• Like The Shadow of His Wings, I think this book would make a solid addition to middle school library, helping promote critical thought and decision making about a time period where evil was prevalent but many desired peace and truth.   



Our Blessed Mother: The Story of Mary for Children, by Marlyn Evangelina Monge, FSP, {A}
Pauline Books & Media provided me with a copy of Our Blessed Mother: The Story of Mary for Children in exchange for an honest review.

  • This sweet but solid book about Mary is beautifully illustrated and filled with the story of the Blessed Virgin Mary's life, based on Scripture and Tradition.  Organized in chapters and over sixty pages long, this brand new book fills a need for content about Our Lady for older elementary students.  
  • Many picture books are written at a lower level and have smaller snippets of information.  I love that this book has more substantial information while still being illustrated and attainable.  Along with stories of Mary's life, also included are summaries of several Marian apparitions and information about how to pray the Rosary.



Be Yourself, A Journal for Catholic Girls, by Amy Brooks, {A}
The author provided me with a copy of Be Yourself, A Journal for Catholic Girls in exchange for an honest review.

  • Capturing the attention of young Catholics can be a difficult task, and helping them develop time and habits for personal prayer can be even more challenging.  The Be Yourself journal would be a perfect gift to encourage the prayer and devotion of any preteen or teenage girl.  The graphics and design are trendy and eye-catching, but they share solid content and faith-filled resources.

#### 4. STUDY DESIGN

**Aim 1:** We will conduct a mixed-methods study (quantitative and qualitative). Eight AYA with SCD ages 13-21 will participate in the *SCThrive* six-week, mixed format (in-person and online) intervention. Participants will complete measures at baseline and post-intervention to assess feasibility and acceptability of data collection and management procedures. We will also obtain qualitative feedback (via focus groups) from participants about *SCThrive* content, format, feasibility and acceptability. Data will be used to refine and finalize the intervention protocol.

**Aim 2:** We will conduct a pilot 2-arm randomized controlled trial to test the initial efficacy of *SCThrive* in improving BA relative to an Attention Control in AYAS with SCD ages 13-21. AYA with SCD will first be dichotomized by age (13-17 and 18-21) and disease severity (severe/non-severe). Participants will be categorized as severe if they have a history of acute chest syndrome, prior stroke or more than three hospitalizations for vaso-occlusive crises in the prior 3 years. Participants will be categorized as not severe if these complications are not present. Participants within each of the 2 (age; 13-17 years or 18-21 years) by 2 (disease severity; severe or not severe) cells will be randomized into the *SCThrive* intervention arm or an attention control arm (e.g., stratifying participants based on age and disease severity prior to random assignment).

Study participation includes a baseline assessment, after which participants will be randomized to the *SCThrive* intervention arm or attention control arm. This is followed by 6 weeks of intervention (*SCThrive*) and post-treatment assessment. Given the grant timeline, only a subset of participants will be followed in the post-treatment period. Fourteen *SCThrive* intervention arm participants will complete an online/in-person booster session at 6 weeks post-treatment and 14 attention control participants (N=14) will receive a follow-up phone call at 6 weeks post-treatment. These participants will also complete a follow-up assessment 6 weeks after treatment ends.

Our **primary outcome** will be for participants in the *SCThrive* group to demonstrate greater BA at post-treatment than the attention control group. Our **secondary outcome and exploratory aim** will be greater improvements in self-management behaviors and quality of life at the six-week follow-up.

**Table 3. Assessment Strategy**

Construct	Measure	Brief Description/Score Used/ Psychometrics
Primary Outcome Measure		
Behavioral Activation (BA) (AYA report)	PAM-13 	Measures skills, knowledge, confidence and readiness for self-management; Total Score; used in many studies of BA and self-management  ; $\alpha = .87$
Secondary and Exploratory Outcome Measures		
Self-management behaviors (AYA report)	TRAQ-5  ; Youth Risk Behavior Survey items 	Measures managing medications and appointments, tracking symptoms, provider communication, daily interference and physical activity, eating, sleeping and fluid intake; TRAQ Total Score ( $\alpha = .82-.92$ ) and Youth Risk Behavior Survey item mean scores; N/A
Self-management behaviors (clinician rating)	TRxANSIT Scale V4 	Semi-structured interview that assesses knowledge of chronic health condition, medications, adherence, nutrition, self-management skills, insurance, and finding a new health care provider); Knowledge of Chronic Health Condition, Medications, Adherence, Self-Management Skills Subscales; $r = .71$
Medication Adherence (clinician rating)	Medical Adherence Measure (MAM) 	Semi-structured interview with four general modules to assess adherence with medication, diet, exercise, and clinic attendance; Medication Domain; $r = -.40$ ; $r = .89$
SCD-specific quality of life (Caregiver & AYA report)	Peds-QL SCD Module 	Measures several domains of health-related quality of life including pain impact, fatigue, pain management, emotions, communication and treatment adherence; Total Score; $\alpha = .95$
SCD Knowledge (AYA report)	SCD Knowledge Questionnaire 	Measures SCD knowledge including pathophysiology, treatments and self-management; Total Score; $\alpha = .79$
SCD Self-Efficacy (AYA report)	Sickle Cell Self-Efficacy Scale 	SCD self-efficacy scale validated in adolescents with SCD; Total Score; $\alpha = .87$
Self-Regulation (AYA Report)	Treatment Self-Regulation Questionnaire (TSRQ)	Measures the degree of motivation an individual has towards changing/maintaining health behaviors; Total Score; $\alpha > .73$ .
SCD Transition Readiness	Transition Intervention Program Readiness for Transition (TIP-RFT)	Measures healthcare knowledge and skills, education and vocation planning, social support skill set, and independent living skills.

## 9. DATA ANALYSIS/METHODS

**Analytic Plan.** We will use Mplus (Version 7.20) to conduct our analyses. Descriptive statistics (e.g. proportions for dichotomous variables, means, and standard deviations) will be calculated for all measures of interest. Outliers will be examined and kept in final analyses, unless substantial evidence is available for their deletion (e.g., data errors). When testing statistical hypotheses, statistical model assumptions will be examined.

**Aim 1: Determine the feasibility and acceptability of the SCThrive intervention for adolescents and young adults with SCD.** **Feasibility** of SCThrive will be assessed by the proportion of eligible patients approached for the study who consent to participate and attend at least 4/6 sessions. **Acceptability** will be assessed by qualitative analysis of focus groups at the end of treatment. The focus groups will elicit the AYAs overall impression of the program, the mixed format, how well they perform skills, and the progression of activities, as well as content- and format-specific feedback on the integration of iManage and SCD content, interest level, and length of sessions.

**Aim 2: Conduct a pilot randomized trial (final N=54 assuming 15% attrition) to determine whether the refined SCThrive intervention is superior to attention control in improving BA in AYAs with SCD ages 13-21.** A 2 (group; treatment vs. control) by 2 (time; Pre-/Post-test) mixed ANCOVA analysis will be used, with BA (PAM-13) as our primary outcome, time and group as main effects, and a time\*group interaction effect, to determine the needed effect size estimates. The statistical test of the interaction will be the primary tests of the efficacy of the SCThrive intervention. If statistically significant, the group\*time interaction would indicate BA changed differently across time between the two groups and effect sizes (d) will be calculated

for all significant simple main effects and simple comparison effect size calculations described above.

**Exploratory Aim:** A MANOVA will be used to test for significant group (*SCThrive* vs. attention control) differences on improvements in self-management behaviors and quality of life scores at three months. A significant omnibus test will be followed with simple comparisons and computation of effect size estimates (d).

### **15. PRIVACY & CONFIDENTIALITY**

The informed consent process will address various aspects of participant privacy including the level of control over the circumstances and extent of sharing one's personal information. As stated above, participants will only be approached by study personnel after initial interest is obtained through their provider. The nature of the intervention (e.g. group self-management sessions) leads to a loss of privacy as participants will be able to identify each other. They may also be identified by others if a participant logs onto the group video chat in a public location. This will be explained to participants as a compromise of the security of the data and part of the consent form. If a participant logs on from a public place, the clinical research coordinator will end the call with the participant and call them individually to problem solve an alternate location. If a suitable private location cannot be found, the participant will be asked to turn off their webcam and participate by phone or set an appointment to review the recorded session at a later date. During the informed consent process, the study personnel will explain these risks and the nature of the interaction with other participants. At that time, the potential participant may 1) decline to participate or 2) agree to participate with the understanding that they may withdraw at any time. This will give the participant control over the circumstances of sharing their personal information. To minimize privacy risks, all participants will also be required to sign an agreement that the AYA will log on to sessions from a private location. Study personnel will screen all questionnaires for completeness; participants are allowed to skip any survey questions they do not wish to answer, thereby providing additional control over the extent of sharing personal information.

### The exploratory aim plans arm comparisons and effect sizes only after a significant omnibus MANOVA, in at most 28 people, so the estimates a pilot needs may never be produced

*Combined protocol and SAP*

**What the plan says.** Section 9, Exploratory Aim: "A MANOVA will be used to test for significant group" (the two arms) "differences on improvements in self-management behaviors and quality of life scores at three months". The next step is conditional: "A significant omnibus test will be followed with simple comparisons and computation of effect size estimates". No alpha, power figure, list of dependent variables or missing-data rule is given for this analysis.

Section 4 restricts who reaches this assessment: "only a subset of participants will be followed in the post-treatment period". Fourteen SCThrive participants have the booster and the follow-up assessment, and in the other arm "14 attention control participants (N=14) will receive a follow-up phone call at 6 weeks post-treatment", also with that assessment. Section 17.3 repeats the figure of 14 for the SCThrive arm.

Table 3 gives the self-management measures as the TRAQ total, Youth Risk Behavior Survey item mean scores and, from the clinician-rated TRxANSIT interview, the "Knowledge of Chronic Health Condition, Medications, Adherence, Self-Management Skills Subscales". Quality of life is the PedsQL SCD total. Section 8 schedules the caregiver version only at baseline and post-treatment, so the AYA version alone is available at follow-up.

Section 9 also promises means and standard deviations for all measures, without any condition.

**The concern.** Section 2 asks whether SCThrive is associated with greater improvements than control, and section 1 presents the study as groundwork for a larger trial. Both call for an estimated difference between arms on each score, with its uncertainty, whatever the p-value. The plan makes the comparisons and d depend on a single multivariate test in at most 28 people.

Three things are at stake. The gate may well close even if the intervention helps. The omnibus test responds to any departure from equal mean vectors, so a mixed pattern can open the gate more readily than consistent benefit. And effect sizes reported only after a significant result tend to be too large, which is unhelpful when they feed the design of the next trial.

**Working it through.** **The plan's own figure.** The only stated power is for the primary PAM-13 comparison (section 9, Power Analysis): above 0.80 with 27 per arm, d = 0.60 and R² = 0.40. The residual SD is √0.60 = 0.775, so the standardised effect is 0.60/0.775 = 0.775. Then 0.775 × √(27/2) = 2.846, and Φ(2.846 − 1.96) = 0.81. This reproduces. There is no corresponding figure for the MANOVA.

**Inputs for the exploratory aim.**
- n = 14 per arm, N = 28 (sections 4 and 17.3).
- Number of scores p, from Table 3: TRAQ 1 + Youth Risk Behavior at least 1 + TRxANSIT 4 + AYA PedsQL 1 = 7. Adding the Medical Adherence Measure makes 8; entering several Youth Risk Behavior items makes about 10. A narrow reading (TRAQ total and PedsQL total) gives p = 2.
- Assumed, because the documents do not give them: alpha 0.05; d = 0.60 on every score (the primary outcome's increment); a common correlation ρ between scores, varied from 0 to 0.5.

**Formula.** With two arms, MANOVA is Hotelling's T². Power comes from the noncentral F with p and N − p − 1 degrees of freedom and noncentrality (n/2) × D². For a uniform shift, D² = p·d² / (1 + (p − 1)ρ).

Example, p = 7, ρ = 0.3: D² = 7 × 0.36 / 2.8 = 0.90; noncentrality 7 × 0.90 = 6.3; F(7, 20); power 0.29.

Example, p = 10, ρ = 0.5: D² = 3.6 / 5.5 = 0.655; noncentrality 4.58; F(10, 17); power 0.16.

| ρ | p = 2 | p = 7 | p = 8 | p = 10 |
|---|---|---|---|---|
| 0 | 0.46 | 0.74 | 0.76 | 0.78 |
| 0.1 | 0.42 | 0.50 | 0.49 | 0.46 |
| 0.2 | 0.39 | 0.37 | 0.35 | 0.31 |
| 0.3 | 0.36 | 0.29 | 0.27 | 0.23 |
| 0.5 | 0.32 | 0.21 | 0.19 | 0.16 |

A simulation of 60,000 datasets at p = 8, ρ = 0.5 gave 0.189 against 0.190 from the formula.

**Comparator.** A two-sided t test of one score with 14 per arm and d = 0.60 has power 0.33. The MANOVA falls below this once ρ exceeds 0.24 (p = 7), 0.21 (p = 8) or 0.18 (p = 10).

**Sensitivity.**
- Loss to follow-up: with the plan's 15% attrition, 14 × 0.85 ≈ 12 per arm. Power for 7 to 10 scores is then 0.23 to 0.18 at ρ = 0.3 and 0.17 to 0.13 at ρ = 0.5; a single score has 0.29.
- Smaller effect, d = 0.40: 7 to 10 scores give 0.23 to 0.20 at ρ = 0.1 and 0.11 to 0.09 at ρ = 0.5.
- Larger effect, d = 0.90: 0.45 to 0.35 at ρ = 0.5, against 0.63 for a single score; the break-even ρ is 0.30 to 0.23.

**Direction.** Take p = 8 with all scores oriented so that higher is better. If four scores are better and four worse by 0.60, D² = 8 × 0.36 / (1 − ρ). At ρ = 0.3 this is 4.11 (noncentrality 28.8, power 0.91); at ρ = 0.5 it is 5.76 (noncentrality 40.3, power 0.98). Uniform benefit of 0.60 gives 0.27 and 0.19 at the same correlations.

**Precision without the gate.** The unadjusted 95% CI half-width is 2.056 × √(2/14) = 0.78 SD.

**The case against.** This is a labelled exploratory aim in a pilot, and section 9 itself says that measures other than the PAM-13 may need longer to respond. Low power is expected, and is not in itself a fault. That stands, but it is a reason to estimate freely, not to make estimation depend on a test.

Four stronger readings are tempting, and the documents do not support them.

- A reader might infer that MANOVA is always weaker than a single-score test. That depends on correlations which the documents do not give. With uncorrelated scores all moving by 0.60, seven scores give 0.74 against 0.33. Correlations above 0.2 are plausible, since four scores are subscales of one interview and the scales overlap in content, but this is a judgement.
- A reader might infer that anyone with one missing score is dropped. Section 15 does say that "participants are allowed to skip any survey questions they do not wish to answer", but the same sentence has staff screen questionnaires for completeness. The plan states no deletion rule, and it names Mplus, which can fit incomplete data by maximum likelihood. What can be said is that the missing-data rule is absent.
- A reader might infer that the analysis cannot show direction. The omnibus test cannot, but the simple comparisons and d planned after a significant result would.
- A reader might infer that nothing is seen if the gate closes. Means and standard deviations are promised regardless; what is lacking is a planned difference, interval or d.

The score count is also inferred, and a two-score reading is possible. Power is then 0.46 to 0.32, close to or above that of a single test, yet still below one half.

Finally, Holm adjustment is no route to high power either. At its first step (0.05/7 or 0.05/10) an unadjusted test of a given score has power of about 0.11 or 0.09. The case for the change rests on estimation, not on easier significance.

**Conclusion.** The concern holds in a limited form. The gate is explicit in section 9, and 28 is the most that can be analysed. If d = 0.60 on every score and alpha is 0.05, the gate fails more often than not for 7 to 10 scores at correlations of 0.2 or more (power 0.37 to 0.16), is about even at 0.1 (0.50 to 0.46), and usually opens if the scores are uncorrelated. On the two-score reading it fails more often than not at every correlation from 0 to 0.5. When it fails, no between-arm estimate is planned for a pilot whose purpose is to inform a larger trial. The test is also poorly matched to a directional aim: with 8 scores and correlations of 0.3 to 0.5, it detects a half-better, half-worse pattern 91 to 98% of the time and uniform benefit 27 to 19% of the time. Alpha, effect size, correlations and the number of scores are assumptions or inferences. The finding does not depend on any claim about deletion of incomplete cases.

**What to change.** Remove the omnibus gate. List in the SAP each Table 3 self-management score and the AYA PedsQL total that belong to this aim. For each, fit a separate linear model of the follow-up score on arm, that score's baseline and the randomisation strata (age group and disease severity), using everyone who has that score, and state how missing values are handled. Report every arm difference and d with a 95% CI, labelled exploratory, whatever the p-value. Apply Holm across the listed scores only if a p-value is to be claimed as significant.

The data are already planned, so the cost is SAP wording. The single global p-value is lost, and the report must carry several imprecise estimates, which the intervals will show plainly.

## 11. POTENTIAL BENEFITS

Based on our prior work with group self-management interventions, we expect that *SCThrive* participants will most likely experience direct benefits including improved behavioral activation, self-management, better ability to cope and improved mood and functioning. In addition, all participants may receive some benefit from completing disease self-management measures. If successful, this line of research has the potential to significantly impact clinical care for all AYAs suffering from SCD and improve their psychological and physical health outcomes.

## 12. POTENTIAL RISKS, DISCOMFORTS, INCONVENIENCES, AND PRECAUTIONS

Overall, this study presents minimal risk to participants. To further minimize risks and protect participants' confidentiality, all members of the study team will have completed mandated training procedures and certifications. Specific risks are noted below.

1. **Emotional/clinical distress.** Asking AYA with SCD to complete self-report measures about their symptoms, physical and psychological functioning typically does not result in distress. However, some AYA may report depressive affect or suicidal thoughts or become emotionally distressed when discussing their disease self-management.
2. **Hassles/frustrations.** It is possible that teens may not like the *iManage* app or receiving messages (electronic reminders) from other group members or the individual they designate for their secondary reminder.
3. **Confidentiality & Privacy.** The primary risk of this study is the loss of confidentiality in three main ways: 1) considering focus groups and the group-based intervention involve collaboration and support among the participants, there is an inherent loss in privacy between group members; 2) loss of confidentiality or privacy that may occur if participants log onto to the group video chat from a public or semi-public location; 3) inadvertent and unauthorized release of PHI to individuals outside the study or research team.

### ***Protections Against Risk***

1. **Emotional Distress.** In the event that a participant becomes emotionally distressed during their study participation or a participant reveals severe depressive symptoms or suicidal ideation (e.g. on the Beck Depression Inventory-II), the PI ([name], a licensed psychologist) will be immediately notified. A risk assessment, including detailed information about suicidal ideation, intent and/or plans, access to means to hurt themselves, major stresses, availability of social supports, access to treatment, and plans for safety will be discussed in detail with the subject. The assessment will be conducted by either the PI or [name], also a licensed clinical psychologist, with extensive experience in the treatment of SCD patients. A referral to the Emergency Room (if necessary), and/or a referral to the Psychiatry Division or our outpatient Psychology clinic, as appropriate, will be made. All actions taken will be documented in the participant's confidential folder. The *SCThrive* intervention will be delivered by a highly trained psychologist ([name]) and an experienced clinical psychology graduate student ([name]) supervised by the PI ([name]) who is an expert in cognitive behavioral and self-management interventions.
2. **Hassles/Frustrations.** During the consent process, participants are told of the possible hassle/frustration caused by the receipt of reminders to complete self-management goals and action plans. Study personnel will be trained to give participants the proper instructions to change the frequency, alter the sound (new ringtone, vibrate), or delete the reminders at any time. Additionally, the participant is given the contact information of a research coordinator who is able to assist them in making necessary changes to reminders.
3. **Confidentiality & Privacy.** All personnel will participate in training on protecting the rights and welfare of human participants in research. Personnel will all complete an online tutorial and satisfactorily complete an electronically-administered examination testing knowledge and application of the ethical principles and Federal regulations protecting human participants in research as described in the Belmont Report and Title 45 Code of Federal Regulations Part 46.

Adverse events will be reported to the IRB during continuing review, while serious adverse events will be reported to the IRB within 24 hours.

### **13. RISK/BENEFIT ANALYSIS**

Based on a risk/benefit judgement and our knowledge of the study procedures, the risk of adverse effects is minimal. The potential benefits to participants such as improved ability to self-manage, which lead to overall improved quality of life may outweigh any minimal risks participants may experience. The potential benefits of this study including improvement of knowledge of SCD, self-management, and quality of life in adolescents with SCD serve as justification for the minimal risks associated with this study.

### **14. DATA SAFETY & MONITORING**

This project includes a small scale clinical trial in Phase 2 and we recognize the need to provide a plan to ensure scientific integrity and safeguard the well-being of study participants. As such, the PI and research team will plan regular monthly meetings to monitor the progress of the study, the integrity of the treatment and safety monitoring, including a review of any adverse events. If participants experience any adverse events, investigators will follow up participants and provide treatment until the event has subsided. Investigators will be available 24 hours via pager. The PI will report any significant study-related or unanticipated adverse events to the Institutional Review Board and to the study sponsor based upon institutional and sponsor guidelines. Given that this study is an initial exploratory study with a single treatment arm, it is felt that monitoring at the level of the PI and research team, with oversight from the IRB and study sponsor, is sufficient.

• The journal is filled with some full color text and illustrations, but also plenty of black and white space for coloring, doodling, and decorating by the user. It contains inspirational quotes and Scripture, coloring pages, journal starters, Q&A pages, list making pages, and reflections.  I think that my favorite feature is the Saint letters- written to the reader from the perspective of powerhouse Saints, they share biographical info, but also advice and encouragement that relates and connects to every day life.  
  • With plenty of space for creativity, the journal can be worked through in any order.  Even when it has been read and filled, I think Be Yourself would encourage the young lady to use journaling and study as part of her prayer.  It would also make a great gift- I plan to share mine with a former student who has asked me to be her Confirmation sponsor. :)


St. Francis of Assisi, St. Bernadette, and St. Joan of Arc Graphic Novels, {A}

  • The Saint graphic novels reviewed here remain the most passed around books in my classroom (they still go from kid to kid, rarely making it back on the shelf), so I decided to gift my class with a few new titles for Christmas.   I added two more manga style novels (St. Teresa of Avila and St. Philip Neri) to the set, as well as the books pictured above.